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Old 05-11-2011, 02:23 PM   #1
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replacing/altering cast iron supply & return lines?


i'm a forum newbie, part time home renovator (mainly a hobbyist who's too cheap to pay contractors, and too interested in the workings of older home retrofits to let someone else have all the fun) looking to finish a 100+ yr old basement. i'm hoping to convert it into a separate usable rental suite.

for an old house, especially in this area (northern ontario), i'm amazed at how high the basement ceiling clearance is. 7-8ft....with one caveat; the cast iron supply/return lines for the boiler hang around the 6ft mark. when i bought the house, the entire basement was unfinished apart from a few small bathroom renovations in the 60s or 70s, and was used only for storage.

since i'm hoping to fix up the basement, it may involve raising these cast iron pipes that heat the rest of the house to a height that they would be out of the way/above a suspended ceiling (fwiw - the basement is currently unheated, and i'm thinking of electric radiant in-floor heat. that's decision for another thread).

MY QUESTION: how much of a task would it be to cut about half of the supply/return cast iron pipes, and raise them a few feet, so they're not at or just above eye level? as all the lines funnel down toward the boiler, they are met by lines coming from other parts of the house, creating larger diameter sections. however, all the lines are either 1.25 or 1.5 inch.

also wondering if i should use steel or pex to just replace the cast iron, as it seems chopping existing old & brittle pipes, then using dies to cut new threads - purely just to reuse the same old piping - might be a nightmare in itself. i would assume a newer replacement pipe might be easier/more cost effective than dealing with potentially wrecking the old pipes.

i'm planning on doing the basement bathroom plumbing with pex, and as i understand it, pex can handle up to 200f. my new boiler caps at around that temperature, but with a bit of pressure in there, i'd guess the heat is a bit higher. not sure if pex would be a good idea for piping hot water under 15-25lbs of pressure.

any suggestions or advice?? it would be greatly appreciated!!

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Old 05-11-2011, 07:03 PM   #2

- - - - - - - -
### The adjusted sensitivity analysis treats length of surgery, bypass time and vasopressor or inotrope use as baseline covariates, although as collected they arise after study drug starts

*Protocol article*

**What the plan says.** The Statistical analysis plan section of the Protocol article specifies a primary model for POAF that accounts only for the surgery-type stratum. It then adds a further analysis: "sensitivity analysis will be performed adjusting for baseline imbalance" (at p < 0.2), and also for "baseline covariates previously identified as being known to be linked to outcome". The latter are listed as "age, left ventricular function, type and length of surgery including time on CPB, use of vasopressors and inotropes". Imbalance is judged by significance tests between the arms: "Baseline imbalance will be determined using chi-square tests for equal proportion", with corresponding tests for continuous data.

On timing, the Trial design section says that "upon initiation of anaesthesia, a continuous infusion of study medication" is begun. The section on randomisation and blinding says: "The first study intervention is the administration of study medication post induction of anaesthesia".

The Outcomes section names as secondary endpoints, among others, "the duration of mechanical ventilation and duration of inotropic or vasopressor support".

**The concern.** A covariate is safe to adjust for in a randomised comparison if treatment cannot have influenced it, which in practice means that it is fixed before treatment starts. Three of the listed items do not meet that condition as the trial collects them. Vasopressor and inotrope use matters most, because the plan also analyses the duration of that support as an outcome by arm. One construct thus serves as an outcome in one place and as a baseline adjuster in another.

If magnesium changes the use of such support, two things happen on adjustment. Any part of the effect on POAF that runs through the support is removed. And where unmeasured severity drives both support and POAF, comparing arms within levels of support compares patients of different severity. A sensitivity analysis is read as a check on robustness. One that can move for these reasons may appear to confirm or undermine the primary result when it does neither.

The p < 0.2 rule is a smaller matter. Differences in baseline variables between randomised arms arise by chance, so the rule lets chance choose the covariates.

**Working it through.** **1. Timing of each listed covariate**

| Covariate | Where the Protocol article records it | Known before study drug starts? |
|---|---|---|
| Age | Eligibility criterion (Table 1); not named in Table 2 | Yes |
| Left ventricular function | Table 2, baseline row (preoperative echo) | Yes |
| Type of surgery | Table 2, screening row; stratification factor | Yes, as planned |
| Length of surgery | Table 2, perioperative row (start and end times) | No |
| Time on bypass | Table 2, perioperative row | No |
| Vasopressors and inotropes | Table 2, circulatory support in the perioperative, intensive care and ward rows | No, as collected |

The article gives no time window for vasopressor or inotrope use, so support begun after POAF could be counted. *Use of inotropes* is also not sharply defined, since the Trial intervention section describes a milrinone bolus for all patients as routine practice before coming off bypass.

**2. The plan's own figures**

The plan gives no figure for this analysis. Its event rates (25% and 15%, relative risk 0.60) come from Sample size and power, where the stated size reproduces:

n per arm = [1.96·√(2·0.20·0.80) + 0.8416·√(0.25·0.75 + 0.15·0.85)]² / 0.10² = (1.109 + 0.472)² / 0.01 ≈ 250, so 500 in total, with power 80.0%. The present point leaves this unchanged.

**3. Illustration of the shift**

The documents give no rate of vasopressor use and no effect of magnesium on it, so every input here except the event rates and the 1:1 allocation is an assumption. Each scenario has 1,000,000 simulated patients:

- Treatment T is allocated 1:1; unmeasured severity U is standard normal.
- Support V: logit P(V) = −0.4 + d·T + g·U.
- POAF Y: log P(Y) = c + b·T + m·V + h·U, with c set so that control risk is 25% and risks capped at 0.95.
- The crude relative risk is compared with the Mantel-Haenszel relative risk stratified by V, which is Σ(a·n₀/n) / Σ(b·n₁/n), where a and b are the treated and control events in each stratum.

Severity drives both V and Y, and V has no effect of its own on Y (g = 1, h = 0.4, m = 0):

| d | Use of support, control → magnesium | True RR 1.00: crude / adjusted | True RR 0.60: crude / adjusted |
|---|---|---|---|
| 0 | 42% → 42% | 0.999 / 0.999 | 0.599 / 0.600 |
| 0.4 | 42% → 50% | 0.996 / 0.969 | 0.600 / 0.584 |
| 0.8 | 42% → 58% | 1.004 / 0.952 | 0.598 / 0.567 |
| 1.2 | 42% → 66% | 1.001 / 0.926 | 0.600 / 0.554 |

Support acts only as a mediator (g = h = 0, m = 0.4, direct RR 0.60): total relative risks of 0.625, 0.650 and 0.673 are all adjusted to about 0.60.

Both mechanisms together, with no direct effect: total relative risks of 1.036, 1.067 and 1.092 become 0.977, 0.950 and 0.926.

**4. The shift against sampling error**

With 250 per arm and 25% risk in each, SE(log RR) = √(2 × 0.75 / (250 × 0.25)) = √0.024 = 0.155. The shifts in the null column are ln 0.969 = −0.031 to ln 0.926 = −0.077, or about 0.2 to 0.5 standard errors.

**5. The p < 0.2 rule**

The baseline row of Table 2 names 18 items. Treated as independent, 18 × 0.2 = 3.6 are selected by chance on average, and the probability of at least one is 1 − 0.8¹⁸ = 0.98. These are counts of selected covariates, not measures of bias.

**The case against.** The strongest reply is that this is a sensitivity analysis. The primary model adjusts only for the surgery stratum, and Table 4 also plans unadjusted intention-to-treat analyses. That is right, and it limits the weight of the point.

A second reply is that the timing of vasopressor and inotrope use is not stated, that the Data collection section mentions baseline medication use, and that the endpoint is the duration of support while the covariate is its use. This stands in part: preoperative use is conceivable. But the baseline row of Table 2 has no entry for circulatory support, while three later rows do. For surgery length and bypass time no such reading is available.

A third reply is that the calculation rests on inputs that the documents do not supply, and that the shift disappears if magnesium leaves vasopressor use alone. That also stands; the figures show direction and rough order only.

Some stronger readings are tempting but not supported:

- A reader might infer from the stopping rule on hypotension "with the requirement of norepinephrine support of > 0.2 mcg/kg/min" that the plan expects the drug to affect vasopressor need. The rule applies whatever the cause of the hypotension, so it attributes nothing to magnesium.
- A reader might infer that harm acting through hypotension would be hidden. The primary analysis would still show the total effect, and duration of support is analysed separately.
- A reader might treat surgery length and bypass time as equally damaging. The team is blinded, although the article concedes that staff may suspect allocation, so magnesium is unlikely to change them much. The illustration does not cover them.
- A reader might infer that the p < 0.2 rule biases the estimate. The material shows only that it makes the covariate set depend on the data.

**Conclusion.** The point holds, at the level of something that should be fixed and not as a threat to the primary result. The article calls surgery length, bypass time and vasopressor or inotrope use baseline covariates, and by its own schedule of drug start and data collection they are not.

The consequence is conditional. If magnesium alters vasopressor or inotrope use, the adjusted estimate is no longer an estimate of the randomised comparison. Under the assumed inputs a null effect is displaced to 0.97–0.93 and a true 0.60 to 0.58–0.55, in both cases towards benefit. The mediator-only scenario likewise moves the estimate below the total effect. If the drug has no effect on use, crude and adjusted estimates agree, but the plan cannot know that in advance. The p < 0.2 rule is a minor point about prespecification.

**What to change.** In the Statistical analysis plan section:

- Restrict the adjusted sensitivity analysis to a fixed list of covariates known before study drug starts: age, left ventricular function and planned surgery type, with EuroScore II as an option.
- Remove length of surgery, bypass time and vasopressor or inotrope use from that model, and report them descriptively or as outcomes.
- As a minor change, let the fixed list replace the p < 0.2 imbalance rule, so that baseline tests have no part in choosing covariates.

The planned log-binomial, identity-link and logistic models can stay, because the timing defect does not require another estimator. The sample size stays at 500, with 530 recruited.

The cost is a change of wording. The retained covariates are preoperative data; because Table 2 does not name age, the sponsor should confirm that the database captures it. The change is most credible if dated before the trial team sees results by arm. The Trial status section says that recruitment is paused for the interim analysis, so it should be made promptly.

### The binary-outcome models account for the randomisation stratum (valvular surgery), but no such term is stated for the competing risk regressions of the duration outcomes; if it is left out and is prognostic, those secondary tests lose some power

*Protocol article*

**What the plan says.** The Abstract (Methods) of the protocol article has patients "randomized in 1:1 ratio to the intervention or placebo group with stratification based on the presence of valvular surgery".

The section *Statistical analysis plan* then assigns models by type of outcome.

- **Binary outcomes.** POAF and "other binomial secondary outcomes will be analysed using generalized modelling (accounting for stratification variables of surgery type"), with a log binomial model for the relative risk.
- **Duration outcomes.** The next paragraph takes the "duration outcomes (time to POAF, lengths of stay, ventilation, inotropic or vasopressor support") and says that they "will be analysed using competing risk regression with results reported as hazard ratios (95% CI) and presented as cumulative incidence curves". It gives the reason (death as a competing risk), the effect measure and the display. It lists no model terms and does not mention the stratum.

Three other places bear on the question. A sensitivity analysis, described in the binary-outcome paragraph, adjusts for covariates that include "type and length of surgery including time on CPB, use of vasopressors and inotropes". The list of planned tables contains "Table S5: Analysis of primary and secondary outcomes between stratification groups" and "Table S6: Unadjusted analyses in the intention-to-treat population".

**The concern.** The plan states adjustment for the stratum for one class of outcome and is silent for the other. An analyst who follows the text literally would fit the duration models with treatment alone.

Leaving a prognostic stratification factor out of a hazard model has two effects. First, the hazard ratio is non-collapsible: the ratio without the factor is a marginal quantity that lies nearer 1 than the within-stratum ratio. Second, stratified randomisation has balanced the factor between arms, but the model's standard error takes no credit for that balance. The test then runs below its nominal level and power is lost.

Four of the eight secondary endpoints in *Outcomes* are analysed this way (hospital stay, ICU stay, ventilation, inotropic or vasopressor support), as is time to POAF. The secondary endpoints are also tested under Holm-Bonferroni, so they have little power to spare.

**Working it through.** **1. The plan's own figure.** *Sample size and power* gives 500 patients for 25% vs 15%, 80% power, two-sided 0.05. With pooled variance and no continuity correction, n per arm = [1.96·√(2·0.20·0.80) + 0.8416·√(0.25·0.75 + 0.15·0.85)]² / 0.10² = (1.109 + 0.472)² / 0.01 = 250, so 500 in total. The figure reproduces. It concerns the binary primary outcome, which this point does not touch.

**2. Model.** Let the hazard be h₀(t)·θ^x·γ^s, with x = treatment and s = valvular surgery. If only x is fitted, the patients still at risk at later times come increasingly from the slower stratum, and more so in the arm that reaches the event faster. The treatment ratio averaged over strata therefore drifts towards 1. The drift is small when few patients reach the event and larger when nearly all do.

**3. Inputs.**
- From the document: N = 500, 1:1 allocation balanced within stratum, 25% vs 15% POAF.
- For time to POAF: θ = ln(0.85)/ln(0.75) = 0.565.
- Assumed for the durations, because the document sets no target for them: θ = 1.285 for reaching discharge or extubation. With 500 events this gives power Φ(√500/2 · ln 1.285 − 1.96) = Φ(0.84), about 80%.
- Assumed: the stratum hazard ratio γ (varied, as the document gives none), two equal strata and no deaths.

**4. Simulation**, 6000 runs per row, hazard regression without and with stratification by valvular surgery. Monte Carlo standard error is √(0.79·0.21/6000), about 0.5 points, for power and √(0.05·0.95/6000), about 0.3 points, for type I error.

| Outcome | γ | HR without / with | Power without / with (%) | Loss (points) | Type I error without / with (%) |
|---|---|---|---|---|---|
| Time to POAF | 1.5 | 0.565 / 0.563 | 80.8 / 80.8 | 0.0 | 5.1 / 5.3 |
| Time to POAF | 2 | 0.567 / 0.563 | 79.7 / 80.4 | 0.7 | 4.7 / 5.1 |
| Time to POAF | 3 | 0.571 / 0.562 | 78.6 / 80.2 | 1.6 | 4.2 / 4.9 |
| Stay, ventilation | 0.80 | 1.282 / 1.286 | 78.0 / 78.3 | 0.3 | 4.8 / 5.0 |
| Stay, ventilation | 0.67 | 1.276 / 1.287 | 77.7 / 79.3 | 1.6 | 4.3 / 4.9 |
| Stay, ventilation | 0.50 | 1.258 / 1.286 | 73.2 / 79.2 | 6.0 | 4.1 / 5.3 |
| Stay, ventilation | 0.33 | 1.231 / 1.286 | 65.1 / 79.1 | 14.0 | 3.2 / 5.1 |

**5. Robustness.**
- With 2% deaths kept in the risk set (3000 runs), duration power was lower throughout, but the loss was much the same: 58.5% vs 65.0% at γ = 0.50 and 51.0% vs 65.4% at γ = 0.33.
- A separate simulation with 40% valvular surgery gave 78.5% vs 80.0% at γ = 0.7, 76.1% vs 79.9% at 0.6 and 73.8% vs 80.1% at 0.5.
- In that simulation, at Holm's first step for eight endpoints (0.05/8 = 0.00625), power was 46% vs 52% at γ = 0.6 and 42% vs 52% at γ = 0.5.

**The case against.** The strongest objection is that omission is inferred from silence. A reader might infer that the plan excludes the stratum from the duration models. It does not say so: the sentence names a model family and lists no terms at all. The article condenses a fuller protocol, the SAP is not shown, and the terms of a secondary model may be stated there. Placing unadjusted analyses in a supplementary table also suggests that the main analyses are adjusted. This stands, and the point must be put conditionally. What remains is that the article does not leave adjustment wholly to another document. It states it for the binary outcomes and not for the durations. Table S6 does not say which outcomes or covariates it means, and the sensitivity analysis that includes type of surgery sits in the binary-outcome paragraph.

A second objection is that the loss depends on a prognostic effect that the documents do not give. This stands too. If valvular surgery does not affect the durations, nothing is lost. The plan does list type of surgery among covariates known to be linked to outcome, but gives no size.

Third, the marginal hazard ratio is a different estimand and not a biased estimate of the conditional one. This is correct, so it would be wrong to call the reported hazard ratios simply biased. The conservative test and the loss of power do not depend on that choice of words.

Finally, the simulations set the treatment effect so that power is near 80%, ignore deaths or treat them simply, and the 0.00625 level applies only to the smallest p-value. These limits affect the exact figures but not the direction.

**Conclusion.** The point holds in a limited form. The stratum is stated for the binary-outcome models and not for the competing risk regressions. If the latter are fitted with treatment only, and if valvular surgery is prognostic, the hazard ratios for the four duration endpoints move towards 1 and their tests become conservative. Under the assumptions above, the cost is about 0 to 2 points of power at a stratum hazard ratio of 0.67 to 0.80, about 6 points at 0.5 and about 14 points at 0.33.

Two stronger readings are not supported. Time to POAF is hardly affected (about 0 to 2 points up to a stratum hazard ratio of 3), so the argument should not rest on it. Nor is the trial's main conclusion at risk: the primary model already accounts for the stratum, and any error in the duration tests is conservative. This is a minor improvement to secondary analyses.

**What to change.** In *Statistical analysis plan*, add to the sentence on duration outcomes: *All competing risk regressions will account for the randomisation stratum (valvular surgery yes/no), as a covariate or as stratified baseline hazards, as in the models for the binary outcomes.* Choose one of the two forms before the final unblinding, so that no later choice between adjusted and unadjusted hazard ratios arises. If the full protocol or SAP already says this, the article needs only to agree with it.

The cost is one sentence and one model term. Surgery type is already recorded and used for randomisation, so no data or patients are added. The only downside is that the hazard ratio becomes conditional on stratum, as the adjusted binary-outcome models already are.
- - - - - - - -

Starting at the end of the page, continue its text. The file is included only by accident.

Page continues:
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replacing/altering cast iron supply & return lines?


Use copper pipe, type M.

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Old 05-11-2011, 07:33 PM   #3
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replacing/altering cast iron supply & return lines?


Be prepared for an awful mess when you drain that system/cut into those pipes. Wasn't there a Doobie Bros. song "O Black Water". THat stuff stains the floor forever and stinks.
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Old 05-12-2011, 05:07 PM   #4
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replacing/altering cast iron supply & return lines?


thanks for the replies. i guess my biggest concern is whether or not i can cut new threads onto the old pipe, after i cut it...apart from the cost of a bunch of new copper/steel/pex/whatever, i'd be up sh*t creek if i couldn't end up connecting into the existing system.
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Old 05-12-2011, 06:10 PM   #5
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replacing/altering cast iron supply & return lines?


What you are proposing to do is a HUGE difficult complicated task. Not possible to just tap and die onto pipes hanging in the air unless you are built like Lou Ferrigno. You cannot just spread them and put in a union to join them in the middle. Would have to strip them backwards from the boiler etc etc. Cast iron and galvanized are NOT easy pipes to seal and if you don't know the old school methods to work with them you may refill the whole system and have leaks. If it ain't broke don't go fixing it. You also need to find out if the insulation on the boiler and those pipes has asbestos in it.
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Old 05-12-2011, 06:14 PM   #6
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replacing/altering cast iron supply & return lines?


Quote:
Originally Posted by yuri View Post
What you are proposing to do is a HUGE difficult complicated task. Not possible to just tap and die onto pipes hanging in the air unless you are built like Lou Ferrigno. You cannot just spread them and put in a union to join them in the middle. Would have to strip them backwards from the boiler etc etc. Cast iron and galvanized are NOT easy pipes to seal and if you don't know the old school methods to work with them you may refill the whole system and have leaks. If it ain't broke don't go fixing it. You also need to find out if the insulation on the boiler and those pipes has asbestos in it.
yea i figured it might be more work than it's worth. no insulation on any of the pipes, was a little section that was still insulated when i moved in, but was told it was horse hair, and it's since been removed. the boiler's new, as of a year and a half ago.

i will probably just have to deal with the low-hanging pipes. thanks again for the reply!

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